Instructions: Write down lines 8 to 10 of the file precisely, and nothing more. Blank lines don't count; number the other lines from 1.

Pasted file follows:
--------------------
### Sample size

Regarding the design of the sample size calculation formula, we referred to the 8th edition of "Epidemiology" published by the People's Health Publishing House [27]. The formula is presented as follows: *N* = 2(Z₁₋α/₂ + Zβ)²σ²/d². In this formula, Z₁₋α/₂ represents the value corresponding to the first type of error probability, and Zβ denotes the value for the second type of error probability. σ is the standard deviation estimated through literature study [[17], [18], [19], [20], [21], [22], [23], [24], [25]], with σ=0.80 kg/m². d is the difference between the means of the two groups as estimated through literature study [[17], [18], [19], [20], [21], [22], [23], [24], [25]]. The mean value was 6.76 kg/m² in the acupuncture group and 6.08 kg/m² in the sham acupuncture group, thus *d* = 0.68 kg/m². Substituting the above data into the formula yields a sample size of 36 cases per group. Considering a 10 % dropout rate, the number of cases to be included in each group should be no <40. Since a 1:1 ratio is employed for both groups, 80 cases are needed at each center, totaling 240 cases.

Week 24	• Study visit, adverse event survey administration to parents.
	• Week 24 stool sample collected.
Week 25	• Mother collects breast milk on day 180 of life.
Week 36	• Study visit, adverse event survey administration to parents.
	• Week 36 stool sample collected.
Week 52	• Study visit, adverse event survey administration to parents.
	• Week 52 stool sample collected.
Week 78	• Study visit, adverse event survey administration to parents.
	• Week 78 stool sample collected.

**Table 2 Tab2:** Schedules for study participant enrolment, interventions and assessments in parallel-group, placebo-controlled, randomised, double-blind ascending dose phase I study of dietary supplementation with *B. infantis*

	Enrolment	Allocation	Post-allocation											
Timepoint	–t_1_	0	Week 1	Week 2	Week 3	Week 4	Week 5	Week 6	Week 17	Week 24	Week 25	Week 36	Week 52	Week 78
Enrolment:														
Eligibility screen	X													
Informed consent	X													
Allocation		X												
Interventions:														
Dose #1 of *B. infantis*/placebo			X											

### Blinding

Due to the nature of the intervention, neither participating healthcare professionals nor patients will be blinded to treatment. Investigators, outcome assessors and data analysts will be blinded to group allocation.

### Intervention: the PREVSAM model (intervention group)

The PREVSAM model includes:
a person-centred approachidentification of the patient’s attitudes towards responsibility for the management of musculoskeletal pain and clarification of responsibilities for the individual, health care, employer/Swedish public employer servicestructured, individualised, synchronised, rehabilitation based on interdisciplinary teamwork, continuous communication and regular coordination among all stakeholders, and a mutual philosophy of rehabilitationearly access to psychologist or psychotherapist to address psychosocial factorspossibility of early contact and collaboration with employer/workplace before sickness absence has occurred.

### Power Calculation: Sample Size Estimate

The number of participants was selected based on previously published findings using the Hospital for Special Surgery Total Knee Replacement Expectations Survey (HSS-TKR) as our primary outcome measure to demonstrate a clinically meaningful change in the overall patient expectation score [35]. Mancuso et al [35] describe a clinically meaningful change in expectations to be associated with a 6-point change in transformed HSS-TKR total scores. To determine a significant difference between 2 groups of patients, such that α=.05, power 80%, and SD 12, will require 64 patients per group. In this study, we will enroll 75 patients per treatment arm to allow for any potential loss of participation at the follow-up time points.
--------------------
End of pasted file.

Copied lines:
Week 52	• Study visit, adverse event survey administration to parents.
	• Week 52 stool sample collected.
Week 78	• Study visit, adverse event survey administration to parents.